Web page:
The Shoprite Group is giving entrepreneurs and SMMEs (Small, Medium and Micro-sized Enterprises) access to economic opportunities by providing hundreds of suppliers with access to market.
Last year the Group invested more than R177 million in enterprise and supplier development in line with its continued commitment to giving market access to an increasing supplier base.
A large percentage of its fresh produce suppliers are small- to medium-sized businesses, with more than half of them delivering on contracts worth less than R500 000 a year.
While job creation and economic growth rely on the development of entrepreneurs and small and medium businesses, poor economic conditions and regulatory obstacles stand in the way of entrepreneurial growth. Shoprite helps entrepreneurs overcome one of their major obstacles - gaining access to market - by sourcing as much as possible from local suppliers.
The Group also help suppliers, where necessary, in planning, product mix and training to ensure the partnership is sustainable and mutually beneficial.
Shoprite has been active for some years in establishing and maintaining a support ecosystem for small businesses and entrepreneurs amongst its suppliers, whose success is essential for economic growth and job creation.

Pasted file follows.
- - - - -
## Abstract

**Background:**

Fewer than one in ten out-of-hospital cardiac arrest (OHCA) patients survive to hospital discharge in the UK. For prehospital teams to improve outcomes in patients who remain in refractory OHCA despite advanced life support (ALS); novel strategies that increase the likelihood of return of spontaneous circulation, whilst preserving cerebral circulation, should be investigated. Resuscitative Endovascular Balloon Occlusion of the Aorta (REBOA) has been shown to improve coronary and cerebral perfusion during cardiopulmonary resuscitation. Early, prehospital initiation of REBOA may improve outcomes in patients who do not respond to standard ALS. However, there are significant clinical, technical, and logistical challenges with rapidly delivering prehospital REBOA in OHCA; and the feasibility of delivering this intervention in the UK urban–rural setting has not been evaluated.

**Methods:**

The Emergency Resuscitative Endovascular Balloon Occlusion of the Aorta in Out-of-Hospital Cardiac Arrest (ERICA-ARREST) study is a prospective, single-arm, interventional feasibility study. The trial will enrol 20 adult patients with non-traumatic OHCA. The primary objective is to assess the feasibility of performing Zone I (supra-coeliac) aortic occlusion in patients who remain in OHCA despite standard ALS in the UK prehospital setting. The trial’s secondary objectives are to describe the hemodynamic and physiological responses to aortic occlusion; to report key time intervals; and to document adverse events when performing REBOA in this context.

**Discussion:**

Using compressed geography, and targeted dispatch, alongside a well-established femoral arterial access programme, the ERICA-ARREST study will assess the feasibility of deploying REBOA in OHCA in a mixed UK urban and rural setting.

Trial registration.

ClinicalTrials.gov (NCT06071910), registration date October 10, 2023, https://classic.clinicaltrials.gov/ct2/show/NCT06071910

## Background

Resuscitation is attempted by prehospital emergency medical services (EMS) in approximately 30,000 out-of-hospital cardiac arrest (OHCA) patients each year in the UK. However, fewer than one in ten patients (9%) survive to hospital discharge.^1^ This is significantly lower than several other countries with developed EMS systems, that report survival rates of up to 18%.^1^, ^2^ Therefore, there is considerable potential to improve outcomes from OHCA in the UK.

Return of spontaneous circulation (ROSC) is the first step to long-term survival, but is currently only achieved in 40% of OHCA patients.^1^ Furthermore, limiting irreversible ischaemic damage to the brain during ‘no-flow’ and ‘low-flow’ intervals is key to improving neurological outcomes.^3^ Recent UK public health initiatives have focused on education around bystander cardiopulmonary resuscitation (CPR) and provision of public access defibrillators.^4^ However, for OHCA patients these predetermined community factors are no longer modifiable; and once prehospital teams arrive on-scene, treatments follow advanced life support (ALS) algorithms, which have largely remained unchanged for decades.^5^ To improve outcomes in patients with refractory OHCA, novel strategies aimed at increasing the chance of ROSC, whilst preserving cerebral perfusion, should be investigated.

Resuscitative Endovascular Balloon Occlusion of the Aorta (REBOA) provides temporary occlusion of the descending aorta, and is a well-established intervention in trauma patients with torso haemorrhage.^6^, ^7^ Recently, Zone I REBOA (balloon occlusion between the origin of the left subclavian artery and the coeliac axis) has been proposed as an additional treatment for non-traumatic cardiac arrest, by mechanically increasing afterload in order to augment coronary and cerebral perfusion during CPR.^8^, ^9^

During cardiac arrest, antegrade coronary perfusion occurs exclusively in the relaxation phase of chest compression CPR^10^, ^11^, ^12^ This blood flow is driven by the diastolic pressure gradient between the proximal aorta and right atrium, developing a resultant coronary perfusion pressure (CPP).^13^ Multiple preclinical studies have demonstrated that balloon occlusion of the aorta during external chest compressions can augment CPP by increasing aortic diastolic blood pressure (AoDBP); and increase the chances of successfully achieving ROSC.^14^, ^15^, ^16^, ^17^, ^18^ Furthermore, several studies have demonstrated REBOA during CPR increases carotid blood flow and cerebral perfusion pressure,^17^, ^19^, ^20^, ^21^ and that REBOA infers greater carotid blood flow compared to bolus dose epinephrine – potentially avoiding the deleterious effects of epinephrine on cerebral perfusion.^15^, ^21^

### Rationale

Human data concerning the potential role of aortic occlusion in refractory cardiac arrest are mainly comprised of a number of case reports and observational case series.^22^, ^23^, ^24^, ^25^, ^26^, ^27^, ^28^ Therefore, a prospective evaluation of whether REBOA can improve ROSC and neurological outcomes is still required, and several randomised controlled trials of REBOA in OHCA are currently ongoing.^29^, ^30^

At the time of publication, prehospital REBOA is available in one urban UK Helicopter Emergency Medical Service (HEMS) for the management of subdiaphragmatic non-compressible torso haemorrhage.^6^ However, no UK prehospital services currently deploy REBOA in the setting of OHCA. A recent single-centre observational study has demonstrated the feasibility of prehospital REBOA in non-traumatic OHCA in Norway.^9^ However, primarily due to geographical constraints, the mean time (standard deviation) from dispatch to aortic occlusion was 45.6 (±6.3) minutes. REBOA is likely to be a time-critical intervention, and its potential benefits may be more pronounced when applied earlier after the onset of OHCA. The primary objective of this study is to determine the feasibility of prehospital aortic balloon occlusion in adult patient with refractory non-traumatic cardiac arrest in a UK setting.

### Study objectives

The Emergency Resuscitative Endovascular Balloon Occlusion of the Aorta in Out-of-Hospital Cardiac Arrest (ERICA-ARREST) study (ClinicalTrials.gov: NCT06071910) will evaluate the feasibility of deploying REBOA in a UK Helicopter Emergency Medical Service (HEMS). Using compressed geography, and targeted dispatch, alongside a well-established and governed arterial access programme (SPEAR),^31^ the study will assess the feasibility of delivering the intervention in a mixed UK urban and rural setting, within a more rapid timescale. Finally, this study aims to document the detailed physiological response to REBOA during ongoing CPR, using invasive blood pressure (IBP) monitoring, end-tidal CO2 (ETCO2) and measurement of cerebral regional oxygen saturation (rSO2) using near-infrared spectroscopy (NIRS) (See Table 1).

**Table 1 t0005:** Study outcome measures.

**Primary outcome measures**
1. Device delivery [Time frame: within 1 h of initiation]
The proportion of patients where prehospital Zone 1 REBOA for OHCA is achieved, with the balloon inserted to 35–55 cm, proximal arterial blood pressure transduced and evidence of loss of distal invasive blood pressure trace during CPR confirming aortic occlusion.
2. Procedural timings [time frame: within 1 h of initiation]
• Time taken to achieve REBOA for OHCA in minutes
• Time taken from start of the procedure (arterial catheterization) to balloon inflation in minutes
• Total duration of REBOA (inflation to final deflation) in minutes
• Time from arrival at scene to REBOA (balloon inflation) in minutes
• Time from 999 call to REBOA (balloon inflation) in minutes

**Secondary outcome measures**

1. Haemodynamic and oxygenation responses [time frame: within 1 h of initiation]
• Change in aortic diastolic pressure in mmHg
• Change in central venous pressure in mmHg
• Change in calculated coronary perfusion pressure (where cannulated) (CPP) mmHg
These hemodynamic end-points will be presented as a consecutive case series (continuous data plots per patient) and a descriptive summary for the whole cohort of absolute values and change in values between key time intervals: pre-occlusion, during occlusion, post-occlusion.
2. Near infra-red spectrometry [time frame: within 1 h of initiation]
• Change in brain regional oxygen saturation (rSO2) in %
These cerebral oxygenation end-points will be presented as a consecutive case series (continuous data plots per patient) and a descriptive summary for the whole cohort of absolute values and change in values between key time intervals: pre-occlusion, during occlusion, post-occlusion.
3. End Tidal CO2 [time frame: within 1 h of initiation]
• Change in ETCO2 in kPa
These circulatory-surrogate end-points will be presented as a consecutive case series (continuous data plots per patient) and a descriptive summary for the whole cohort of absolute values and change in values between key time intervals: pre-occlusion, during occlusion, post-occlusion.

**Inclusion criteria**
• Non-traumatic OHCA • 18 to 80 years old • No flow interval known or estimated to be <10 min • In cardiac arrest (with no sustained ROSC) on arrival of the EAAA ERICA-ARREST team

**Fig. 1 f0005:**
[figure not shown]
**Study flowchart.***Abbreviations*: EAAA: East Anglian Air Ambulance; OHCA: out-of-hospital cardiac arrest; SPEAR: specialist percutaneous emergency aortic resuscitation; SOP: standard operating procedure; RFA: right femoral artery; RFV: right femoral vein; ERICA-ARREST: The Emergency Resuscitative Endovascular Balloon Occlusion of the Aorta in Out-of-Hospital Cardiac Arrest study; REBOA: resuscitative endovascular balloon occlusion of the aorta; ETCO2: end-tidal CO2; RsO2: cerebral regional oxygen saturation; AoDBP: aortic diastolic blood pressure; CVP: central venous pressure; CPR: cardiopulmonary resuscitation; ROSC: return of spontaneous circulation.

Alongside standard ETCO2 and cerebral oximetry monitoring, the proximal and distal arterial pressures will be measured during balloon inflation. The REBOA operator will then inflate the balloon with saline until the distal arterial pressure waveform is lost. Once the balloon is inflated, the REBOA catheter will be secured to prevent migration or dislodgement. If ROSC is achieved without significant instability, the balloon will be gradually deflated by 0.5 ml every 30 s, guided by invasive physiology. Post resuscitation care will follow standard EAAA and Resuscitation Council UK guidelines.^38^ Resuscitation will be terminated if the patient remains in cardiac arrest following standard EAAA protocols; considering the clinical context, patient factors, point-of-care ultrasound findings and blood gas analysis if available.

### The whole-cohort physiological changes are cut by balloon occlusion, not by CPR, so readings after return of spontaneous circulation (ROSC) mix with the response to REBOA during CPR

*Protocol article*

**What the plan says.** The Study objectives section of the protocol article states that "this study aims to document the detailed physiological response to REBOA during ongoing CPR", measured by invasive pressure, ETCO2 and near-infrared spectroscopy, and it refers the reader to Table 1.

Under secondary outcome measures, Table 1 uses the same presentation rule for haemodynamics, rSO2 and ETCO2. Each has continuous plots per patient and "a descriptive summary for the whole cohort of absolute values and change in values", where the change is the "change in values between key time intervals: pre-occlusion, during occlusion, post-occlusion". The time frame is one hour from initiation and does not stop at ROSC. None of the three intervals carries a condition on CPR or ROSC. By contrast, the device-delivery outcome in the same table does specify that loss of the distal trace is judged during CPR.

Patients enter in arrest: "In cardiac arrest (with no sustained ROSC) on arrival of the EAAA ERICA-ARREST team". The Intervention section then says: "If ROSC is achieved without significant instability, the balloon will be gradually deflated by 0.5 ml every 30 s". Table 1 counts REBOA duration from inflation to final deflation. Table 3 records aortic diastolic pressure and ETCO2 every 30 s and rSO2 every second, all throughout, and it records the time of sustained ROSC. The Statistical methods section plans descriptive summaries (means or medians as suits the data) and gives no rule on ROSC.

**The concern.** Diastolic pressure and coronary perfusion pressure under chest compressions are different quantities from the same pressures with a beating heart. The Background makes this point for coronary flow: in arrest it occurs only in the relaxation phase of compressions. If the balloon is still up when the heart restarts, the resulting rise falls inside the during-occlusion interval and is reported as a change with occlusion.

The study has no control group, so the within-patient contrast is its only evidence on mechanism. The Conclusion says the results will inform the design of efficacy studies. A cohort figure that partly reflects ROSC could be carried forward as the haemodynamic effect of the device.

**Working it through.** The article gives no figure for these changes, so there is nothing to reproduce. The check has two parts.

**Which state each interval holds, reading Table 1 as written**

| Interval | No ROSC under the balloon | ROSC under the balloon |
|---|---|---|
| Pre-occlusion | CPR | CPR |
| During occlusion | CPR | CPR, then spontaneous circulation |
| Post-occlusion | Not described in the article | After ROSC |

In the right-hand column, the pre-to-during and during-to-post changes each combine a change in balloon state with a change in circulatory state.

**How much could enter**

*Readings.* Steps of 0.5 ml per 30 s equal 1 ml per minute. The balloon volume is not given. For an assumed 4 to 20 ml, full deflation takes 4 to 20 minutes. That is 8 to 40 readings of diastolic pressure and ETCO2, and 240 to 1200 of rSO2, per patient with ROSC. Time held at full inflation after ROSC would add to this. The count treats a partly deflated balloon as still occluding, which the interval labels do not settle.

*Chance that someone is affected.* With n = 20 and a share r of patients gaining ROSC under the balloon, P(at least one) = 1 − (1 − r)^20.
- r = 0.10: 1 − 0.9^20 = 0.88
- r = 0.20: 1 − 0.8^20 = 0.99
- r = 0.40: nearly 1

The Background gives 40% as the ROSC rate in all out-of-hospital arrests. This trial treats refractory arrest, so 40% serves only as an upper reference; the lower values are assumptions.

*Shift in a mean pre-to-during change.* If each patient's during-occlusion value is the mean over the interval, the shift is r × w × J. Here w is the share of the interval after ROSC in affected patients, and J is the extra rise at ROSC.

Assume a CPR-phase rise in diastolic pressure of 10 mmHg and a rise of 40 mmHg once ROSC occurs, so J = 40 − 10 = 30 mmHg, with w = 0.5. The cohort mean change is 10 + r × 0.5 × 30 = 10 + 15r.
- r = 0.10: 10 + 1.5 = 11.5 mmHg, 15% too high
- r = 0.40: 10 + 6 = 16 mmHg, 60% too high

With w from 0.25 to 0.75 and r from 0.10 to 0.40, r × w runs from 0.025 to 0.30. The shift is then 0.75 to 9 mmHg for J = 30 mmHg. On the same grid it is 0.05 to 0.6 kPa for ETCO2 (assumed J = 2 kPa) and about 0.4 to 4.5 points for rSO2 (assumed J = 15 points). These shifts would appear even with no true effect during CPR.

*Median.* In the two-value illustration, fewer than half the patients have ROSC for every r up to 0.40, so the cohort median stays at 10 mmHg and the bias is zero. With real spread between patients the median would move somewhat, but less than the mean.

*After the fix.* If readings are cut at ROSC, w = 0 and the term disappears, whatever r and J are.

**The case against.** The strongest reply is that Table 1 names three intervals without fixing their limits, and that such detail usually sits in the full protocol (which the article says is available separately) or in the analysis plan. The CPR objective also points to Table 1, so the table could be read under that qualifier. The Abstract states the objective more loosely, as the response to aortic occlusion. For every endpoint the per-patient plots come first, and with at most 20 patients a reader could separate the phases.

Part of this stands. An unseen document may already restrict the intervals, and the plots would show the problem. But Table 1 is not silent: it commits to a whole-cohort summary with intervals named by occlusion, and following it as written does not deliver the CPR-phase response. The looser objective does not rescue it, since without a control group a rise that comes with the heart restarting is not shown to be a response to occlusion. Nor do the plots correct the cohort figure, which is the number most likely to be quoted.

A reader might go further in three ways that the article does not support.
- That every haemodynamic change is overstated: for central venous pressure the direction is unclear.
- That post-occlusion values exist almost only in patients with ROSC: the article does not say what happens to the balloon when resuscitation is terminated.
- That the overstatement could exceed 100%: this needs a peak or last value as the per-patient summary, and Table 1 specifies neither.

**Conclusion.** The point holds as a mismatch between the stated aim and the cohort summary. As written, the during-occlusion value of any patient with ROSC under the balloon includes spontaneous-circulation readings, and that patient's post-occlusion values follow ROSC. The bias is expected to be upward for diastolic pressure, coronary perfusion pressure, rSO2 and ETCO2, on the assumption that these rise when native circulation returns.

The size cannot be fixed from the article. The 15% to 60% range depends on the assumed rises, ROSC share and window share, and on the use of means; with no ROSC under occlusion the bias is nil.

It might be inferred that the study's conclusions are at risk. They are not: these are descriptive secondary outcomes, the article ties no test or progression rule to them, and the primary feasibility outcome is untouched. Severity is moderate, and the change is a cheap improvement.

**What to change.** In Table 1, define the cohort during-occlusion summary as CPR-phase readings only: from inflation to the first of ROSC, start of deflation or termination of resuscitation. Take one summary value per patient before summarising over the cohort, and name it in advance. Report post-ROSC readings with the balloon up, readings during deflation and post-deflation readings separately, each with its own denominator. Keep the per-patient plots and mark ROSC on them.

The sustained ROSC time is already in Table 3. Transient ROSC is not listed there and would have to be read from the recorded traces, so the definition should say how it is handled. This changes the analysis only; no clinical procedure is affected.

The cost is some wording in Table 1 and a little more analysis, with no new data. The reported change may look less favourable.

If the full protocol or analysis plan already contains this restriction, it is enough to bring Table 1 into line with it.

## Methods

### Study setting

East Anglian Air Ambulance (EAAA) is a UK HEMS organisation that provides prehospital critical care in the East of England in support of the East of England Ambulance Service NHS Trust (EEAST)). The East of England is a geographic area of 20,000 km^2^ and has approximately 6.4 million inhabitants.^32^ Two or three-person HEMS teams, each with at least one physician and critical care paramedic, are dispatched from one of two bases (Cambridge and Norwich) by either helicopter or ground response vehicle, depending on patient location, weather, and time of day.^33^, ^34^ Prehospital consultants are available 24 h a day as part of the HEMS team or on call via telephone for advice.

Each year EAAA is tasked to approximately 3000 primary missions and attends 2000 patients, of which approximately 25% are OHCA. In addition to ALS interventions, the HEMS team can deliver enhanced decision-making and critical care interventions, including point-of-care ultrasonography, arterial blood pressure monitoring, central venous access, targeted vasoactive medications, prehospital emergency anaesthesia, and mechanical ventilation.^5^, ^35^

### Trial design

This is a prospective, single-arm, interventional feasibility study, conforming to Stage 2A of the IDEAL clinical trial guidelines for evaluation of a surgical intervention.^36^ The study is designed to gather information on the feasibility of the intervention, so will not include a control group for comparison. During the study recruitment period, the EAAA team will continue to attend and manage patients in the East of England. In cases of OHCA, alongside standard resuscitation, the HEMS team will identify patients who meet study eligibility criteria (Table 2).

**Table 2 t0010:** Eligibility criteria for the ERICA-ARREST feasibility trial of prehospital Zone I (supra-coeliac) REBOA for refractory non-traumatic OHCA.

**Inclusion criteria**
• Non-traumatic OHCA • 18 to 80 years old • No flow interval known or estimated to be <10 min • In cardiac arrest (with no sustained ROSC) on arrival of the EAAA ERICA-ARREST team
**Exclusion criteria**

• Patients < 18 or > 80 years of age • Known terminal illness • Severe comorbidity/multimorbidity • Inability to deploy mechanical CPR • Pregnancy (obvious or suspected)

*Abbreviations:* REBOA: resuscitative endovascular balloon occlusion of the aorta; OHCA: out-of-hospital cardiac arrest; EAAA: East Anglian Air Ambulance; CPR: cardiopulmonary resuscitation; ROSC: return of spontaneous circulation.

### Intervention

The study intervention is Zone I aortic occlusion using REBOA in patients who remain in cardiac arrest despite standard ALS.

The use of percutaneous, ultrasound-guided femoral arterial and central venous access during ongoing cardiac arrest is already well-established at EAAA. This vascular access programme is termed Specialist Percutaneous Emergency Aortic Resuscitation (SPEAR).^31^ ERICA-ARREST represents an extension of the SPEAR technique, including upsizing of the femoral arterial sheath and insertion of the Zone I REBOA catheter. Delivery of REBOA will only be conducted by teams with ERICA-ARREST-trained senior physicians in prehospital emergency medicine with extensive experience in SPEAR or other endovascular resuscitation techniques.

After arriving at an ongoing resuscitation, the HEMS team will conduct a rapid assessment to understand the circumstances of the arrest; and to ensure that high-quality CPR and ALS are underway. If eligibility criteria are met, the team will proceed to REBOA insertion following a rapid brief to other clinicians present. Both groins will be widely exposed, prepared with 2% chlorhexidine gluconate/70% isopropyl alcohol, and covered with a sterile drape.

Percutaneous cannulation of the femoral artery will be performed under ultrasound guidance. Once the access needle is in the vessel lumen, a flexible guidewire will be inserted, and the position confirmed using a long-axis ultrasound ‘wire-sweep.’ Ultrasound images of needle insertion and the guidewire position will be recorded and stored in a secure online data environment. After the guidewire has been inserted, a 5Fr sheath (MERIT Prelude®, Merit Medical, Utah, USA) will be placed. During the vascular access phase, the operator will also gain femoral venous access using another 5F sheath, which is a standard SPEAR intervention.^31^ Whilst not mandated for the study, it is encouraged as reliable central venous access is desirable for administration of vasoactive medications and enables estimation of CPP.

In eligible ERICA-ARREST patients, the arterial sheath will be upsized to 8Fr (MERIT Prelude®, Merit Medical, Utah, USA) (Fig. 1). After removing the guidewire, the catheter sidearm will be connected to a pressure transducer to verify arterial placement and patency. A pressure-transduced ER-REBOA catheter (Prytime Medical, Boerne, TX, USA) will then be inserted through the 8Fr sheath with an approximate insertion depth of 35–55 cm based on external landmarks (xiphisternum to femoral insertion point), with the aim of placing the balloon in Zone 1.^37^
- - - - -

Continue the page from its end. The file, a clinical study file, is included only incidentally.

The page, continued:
One such supplier, Elias Pangane, a vegetable grower from the Hazyview community in Mpumalanga, has seen his business expand substantially since doing business with Shoprite.
Pangane, who started out selling vegetables to tourists and locals along the side of the road, now supplies butternut, green beans, chillies and tomatoes to stores across the Group’s Gauteng division.
Each year he has been able to supply more produce to the stores as his business continues to grow, and he now employs 30 people, some of which are provided with a place to live on the farm.
Another supplier, Sharon Rambally, who farms in KwaDukuza on KwaZulu-Natal’s north coast, was planting okra, calabash, beans and other vegetables but did not have any security of supply until she approached Shoprite in 2013.
Since then, her business has increased over 100% in rand value and gram weight and she now supplies to eight stores in the region.
Edwin Mabotsa started hydroponic farming in Windsorton in the Northern Cape, an area which was reeling after mining investment dried up. Beset by start-up difficulties, he almost gave up when Shoprite approached him to ask if he would plant cucumbers as there was a shortage of growers.
Tshwaraganang Hydroponics cooperative, has grown from being able to supply a few crates a week 10 years ago to become a national supplier, employing 14 permanent workers.
The Matsamo Community Property Association in Mpumalanga, founded through the Land Restitution Act, has leased land to Tomahawk, which farms papayas, bananas and sub-tropical fruit and employs 1 400 people including seasonal work.
Matsamo CPA chairperson Moses Thumbatho says Tomahawk is transferring skills to the community who one day may take over farming operations.
At the Coega Dairy, Tshilidze Matshidzula is producing private label milk to the Shoprite Group, expanding the business from one which was previously only able to sell to the local community.